Learning to Love the Denver Post

The Rocky Mountain News was my favorite newspaper in the entire world. I’m not saying it was the best in the world, but it was the best at covering my region. The only thing that mitigated the pain of its closing was that the event was anticipated for many weeks.

But then the Denver Post did something that surprised me, though it makes perfect sense: it hired some of my favorite writers from the Rocky, particularly Vincent Carroll.

Moreover, the Post’s editorial board has seemed to put out better work since the closing of the Rocky. I don’t know if this is just coincidence, some bias in my observations, the addition of Carroll, or some other factor.

But for a paper with a widely acknowledge leftward tilt, the Post’s editorial of the day offers an outstanding defense of legislative sanity:

Mr. President, private companies that have not accepted federal bailout money are not yours to govern. That idea needs to be killed too. …

Congress, in great haste, gave banks and other lending companies trillions of dollars in bailout money. Then, when passing President Obama’s stimulus package — again, in great haste — Congress approved an amendment that allowed firms like AIG to accept big bonus payments.

Then, when AIG legally paid out its bonuses, Congress flipped out and, again, in great haste, overwhelmingly approved a 90 percent tax on the executives who earned bonuses.

And the 90 percent tax is not just applicable at AIG. The tax would be levied on executives at any financial institution that received bailout funds, including those banks, such as Wells Fargo, that didn’t even want the money and were basically forced to take it. Stories have surfaced of profitable companies, whose parent companies received bailout money, where executives would be penalized with this burdensome tax.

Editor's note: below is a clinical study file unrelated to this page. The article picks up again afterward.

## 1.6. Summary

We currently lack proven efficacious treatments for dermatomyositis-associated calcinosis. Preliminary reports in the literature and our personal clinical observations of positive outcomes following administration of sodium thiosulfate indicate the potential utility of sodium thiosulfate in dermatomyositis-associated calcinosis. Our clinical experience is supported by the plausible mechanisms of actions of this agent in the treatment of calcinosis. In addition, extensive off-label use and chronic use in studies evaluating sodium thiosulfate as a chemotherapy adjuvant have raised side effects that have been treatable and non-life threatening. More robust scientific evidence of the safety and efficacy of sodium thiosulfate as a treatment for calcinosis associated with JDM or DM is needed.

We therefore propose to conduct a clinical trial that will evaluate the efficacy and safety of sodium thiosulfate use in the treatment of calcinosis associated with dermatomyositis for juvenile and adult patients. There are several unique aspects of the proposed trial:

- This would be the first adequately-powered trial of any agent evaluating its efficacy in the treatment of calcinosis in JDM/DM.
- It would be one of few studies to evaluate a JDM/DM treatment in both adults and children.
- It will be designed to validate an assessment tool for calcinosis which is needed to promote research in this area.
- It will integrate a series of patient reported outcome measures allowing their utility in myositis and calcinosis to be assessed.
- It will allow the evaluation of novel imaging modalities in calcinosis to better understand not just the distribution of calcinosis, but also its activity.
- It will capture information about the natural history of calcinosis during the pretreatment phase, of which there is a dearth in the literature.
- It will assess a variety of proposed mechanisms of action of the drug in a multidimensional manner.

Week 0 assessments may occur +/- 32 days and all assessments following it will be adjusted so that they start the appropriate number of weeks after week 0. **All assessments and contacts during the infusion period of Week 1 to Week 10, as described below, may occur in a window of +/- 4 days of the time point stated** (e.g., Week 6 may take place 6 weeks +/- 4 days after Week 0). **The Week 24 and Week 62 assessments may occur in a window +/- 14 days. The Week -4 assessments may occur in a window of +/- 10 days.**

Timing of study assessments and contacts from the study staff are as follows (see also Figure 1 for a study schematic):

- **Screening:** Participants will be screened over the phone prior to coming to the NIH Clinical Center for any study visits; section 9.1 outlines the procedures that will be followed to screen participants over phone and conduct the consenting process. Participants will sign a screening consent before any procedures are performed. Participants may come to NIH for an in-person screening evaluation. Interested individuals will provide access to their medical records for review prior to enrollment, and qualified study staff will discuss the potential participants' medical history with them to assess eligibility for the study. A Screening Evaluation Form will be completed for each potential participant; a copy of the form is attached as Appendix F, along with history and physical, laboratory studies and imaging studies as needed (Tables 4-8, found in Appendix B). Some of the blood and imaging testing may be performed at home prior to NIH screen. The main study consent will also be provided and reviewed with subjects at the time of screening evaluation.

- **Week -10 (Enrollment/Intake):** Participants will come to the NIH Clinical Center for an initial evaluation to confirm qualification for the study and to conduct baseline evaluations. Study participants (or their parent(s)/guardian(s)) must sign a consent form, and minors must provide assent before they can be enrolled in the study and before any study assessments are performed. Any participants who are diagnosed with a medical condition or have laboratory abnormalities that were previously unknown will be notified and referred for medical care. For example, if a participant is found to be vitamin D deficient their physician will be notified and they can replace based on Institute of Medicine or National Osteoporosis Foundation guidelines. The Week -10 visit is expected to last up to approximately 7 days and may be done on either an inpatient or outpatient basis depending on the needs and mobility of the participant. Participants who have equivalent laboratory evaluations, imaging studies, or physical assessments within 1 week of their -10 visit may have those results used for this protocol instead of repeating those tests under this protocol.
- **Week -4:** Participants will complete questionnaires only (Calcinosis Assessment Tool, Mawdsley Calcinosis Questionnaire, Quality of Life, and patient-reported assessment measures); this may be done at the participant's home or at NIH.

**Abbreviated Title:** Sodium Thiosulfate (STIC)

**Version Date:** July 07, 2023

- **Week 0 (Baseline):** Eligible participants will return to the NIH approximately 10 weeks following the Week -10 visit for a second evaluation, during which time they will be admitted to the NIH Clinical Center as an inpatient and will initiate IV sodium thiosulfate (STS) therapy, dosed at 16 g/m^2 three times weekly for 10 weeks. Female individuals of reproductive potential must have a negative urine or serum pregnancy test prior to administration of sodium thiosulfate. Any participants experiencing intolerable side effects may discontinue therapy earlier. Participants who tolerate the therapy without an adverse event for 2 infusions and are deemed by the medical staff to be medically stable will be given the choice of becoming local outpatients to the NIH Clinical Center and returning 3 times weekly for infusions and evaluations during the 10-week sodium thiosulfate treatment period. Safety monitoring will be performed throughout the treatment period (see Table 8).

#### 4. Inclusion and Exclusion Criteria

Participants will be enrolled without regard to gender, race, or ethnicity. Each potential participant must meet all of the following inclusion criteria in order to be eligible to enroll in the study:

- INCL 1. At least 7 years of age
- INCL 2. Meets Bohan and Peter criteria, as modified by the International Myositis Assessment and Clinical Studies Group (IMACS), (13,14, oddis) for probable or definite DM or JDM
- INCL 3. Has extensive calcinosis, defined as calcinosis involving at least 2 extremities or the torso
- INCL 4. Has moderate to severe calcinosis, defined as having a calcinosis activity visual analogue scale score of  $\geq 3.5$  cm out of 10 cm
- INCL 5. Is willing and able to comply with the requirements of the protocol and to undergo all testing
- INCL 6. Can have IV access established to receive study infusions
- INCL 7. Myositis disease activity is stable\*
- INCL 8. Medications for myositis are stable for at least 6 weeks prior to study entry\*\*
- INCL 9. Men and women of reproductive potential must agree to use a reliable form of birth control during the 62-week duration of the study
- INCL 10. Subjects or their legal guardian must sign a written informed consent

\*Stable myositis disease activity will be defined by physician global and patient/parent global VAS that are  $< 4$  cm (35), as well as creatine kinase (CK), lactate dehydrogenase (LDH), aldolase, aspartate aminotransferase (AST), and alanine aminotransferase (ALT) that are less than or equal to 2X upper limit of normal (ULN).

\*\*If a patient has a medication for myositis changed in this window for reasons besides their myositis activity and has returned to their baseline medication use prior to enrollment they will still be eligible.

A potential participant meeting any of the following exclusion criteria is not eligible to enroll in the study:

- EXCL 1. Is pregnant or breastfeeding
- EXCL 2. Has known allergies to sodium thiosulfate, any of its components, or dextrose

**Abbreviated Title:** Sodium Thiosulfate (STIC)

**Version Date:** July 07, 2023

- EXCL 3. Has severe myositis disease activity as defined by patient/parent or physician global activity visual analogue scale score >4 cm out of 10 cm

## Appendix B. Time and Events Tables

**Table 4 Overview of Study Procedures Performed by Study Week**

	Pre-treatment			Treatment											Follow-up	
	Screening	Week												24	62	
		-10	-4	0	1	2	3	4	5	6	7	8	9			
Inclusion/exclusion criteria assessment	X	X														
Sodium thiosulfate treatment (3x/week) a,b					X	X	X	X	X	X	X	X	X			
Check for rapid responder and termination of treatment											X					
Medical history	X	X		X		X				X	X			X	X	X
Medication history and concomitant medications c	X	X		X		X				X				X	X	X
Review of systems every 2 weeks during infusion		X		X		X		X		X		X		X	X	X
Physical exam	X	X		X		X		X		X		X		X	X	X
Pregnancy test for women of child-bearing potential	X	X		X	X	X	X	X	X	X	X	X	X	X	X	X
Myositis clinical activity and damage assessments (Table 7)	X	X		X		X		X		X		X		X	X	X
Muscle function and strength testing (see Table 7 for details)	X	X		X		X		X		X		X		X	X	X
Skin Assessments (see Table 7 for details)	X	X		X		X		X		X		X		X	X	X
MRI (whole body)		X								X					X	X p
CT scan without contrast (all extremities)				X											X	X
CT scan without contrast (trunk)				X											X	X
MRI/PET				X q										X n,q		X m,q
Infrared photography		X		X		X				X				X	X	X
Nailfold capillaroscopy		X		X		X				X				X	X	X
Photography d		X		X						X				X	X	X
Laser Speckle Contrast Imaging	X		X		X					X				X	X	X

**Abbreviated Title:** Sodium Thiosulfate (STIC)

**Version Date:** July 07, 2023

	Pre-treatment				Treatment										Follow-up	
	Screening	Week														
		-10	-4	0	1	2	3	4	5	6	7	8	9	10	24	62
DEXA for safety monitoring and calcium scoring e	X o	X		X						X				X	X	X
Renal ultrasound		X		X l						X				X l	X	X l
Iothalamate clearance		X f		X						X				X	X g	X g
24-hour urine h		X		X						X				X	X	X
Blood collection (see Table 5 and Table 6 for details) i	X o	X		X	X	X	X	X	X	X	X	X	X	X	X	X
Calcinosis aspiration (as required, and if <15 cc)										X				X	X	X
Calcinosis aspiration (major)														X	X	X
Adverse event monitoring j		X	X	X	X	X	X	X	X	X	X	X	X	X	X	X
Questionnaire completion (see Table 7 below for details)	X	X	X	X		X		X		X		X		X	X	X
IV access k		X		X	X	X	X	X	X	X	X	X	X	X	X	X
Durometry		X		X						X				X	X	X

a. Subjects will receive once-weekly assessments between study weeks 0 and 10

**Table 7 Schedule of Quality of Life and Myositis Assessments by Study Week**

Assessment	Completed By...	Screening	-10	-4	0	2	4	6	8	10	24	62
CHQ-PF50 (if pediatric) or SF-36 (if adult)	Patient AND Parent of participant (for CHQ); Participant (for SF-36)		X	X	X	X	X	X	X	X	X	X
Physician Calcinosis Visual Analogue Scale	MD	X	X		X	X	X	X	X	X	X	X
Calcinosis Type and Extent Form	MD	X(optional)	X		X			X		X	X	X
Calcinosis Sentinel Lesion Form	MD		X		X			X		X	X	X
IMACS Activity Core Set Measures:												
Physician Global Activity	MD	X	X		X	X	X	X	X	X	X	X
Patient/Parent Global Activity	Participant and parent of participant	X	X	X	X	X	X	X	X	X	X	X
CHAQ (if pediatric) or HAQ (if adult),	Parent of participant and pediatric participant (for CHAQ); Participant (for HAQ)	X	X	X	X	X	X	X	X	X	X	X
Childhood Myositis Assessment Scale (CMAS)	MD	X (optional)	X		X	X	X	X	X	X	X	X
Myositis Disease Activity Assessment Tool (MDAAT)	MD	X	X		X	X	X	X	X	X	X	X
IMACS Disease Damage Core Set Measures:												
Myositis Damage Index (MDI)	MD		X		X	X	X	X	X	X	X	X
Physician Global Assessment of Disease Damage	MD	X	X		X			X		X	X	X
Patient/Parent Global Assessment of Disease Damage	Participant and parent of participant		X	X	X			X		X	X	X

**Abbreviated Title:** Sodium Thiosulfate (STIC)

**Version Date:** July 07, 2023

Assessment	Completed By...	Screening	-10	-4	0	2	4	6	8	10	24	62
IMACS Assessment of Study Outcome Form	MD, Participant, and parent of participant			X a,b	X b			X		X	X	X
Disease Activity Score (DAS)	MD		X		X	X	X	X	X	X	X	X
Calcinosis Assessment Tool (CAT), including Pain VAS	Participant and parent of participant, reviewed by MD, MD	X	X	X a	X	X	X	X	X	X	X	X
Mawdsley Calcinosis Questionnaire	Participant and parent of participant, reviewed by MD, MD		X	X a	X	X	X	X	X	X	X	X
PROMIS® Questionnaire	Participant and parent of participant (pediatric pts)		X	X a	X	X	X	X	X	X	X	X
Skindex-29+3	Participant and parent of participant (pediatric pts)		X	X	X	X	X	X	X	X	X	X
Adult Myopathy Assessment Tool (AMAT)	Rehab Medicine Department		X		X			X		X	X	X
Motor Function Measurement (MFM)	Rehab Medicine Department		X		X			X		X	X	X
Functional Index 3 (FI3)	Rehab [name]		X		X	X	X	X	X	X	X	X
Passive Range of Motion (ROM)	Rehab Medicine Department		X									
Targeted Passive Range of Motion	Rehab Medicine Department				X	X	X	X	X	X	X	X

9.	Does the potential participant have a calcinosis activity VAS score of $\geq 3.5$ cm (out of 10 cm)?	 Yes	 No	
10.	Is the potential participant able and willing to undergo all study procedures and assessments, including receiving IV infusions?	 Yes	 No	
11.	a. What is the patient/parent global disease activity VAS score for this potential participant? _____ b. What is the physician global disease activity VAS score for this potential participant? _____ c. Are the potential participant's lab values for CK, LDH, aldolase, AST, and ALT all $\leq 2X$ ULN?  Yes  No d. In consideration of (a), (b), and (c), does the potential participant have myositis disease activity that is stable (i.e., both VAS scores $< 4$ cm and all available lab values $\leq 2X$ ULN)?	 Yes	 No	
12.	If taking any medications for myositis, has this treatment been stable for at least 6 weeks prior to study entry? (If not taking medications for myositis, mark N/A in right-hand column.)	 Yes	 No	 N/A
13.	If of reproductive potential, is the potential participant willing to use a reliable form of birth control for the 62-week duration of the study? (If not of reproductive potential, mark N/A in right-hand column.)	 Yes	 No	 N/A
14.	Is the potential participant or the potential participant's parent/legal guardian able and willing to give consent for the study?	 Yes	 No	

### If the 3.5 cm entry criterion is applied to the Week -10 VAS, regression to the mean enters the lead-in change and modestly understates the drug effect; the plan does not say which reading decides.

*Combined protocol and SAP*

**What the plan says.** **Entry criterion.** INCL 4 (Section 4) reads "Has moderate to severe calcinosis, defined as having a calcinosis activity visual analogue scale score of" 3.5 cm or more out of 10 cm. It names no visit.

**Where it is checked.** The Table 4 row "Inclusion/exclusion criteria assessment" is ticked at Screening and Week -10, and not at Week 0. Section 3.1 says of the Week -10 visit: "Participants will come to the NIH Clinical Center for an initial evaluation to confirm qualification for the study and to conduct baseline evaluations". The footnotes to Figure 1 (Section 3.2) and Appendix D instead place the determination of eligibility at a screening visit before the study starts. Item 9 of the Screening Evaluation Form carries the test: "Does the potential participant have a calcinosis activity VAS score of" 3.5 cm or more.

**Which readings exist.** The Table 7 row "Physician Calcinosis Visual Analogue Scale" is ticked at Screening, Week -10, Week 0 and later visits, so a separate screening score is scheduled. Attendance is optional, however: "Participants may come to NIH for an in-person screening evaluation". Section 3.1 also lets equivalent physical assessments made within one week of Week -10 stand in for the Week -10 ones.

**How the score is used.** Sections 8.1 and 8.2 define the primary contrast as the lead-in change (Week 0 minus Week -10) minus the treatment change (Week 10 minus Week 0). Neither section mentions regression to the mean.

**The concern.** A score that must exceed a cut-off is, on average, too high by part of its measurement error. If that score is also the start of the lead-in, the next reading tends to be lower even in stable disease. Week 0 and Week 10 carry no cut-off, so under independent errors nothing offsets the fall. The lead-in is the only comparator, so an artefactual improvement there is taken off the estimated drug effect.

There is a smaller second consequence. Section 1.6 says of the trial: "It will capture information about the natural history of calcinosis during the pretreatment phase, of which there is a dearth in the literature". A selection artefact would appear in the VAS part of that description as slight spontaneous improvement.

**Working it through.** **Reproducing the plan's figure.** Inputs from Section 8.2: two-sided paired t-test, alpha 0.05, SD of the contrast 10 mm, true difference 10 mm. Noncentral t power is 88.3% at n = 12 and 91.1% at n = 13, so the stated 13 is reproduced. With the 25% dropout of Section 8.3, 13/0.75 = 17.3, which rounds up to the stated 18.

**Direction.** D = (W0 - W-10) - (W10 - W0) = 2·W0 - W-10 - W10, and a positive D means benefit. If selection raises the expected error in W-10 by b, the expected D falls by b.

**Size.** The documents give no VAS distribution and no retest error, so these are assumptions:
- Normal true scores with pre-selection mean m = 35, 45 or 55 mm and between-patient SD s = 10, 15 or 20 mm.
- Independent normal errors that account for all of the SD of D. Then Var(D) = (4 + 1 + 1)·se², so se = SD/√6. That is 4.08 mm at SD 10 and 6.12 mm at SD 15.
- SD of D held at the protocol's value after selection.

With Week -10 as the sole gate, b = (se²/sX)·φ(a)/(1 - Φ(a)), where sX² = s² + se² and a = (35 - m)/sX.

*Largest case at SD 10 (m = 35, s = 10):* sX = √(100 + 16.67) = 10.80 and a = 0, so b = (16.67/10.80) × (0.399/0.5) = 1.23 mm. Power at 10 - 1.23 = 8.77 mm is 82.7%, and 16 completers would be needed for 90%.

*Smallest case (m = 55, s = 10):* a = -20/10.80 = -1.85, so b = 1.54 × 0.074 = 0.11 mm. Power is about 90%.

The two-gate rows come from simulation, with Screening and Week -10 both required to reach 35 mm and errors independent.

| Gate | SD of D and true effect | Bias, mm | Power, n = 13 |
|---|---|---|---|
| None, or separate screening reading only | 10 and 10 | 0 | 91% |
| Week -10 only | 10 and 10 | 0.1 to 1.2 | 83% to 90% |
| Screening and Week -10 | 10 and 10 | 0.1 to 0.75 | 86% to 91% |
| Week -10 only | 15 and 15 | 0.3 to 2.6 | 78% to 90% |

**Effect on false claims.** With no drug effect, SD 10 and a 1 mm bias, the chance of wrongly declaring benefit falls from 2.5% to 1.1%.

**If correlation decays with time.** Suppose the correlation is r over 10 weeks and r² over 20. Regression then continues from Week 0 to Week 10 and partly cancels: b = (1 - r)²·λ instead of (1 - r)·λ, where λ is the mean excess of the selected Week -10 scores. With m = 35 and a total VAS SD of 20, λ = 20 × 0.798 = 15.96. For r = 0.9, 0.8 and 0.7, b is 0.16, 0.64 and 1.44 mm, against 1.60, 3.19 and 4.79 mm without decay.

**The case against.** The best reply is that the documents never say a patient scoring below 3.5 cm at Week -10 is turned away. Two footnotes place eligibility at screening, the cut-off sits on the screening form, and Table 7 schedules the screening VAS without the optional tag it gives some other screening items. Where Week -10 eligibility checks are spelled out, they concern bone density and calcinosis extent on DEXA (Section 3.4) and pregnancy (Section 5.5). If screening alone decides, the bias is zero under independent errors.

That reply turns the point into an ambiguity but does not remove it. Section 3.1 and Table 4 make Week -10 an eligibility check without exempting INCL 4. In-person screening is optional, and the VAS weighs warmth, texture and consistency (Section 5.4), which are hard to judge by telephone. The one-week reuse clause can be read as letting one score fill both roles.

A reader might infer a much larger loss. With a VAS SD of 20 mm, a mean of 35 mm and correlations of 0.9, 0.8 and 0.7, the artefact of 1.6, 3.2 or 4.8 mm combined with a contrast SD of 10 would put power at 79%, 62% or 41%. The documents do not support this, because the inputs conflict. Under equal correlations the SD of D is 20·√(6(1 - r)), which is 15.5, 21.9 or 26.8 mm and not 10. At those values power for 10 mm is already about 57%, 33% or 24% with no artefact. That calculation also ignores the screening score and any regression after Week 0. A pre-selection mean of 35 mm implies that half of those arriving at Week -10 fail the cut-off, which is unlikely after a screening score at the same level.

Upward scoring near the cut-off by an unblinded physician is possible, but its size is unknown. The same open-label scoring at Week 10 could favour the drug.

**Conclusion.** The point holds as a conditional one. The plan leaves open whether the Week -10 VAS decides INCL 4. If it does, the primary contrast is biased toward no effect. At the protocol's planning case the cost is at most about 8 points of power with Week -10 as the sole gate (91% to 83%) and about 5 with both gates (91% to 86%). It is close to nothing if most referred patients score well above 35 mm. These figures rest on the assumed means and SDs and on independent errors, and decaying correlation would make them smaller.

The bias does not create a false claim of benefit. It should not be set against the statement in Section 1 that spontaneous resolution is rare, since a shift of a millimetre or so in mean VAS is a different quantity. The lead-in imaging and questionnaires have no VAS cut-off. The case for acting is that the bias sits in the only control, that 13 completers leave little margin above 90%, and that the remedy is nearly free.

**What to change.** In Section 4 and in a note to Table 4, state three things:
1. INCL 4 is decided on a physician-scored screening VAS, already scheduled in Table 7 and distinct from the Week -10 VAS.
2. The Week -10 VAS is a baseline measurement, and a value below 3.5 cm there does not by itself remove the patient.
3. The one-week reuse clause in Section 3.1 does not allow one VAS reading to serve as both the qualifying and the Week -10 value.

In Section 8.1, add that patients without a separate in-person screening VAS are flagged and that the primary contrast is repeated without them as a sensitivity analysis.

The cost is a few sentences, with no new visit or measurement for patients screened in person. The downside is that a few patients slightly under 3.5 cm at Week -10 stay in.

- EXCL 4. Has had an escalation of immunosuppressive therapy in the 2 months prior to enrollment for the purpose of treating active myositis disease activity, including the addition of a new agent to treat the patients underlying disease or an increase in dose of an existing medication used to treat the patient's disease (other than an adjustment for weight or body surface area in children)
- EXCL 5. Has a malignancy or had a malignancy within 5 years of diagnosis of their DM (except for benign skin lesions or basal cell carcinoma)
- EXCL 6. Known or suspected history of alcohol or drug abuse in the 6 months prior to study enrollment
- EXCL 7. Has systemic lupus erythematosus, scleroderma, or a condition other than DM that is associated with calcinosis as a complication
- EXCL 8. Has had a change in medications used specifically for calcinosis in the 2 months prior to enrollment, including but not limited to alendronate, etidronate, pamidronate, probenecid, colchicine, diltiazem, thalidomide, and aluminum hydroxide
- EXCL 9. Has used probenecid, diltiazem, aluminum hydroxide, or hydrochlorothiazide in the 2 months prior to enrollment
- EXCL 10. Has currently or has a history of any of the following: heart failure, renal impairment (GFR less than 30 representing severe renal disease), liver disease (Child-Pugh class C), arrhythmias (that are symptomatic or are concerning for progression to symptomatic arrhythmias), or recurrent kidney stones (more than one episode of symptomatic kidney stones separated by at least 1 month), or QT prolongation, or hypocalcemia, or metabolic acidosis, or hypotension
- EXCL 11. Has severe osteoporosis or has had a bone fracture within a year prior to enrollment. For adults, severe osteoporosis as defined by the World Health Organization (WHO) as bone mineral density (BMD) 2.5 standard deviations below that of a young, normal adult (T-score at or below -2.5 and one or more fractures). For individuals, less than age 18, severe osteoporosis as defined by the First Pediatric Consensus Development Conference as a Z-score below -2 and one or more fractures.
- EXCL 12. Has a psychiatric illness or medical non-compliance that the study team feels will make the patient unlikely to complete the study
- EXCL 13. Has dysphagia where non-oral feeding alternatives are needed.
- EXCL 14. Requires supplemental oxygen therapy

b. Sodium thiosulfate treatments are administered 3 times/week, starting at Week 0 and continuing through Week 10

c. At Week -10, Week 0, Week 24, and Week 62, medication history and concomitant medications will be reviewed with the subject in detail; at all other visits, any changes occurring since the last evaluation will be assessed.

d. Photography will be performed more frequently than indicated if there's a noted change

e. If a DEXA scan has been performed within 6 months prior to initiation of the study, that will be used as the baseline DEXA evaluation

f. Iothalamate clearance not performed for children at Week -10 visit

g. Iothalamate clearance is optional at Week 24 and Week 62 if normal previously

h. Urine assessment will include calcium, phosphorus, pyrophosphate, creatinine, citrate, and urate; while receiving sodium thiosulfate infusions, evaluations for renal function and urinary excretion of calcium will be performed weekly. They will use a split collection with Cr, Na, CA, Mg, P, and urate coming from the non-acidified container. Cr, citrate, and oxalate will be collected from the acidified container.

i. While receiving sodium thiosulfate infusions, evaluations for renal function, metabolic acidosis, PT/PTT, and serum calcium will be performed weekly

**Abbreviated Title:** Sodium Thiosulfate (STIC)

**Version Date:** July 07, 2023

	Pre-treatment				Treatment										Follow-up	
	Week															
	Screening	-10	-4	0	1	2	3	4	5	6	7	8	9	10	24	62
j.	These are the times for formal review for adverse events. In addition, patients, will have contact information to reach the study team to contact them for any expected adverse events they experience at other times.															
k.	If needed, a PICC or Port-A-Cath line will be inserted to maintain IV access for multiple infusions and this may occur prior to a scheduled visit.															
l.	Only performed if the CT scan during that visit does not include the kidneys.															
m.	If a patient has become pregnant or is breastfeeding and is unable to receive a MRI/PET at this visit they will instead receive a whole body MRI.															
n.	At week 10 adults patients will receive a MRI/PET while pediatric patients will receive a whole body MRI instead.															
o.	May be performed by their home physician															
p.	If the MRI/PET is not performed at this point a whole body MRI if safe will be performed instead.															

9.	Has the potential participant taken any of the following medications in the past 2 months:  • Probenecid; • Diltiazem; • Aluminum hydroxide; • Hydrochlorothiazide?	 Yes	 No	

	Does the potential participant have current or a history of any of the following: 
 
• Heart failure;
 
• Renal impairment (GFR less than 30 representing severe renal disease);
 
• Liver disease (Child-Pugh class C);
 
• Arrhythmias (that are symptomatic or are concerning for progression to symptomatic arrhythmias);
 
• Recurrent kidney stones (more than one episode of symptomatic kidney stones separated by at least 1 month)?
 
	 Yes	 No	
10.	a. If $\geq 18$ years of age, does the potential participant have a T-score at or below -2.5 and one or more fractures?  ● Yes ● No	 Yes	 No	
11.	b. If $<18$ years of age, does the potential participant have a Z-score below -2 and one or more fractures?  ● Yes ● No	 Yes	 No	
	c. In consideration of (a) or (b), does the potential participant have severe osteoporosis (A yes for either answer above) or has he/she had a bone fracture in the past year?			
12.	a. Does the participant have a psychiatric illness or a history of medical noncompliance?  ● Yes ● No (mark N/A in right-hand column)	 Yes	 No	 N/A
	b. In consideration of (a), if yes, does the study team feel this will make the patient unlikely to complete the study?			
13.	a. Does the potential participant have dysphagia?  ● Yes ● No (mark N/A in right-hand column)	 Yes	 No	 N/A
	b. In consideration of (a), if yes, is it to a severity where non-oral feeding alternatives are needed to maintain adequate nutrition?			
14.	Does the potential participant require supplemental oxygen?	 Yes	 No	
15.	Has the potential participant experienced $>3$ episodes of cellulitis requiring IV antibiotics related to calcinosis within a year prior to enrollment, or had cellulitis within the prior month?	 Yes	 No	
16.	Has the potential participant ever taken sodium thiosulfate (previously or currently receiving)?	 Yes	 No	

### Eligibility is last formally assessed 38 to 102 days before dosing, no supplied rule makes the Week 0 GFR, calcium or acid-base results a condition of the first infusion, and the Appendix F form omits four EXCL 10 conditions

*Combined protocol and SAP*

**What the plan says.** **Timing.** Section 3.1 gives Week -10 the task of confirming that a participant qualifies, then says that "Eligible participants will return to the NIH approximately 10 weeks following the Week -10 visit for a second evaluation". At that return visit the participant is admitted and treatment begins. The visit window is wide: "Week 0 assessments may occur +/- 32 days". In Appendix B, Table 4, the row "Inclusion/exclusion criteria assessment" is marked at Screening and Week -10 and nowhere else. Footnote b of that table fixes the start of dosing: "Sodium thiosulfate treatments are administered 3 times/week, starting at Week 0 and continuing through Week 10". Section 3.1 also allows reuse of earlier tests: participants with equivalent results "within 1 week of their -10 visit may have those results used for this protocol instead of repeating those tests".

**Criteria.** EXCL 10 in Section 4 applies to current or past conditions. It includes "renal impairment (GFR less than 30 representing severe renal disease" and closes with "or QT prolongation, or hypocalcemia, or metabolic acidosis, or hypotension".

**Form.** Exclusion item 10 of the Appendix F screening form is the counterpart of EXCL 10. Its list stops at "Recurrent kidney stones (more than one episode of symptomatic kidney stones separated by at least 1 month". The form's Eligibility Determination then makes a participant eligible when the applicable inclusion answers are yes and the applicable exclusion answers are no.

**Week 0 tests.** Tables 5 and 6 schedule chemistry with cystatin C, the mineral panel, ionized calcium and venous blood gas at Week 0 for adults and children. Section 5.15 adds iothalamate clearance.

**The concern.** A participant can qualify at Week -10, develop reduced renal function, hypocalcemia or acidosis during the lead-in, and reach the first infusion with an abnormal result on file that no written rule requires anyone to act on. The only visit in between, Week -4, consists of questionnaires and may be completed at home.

I can quibble with other lines, but the heart of the editorial is an informative and spirited critique of overreaching government.

Also today, the Post published Carroll’s article against single-payer health care. He concludes, “I’d rather see health-care reform nudge us in the direction of cost-conscious consumption — so that ‘rationing’ is more directly related to individual preferences and costs are driven down through provider competition.”

Carroll doesn’t quite go far enough — he complains that real reform is “a pipe dream in today’s political climate,” when actually it is journalists like Carroll who help create today’s political climate. The unpopularity of a good idea is reason to argue for it all the more strongly, not surrender. Besides, the main problem with free-market health reform is not that it is unpopular, but that most people simply aren’t aware of how political controls caused the current mess or how real market reforms would help solve the problems.

I’m sure I will continue to find my daily annoyances in the Denver Post. Still, I’m hopeful that the newspaper has improved and will continue to do so.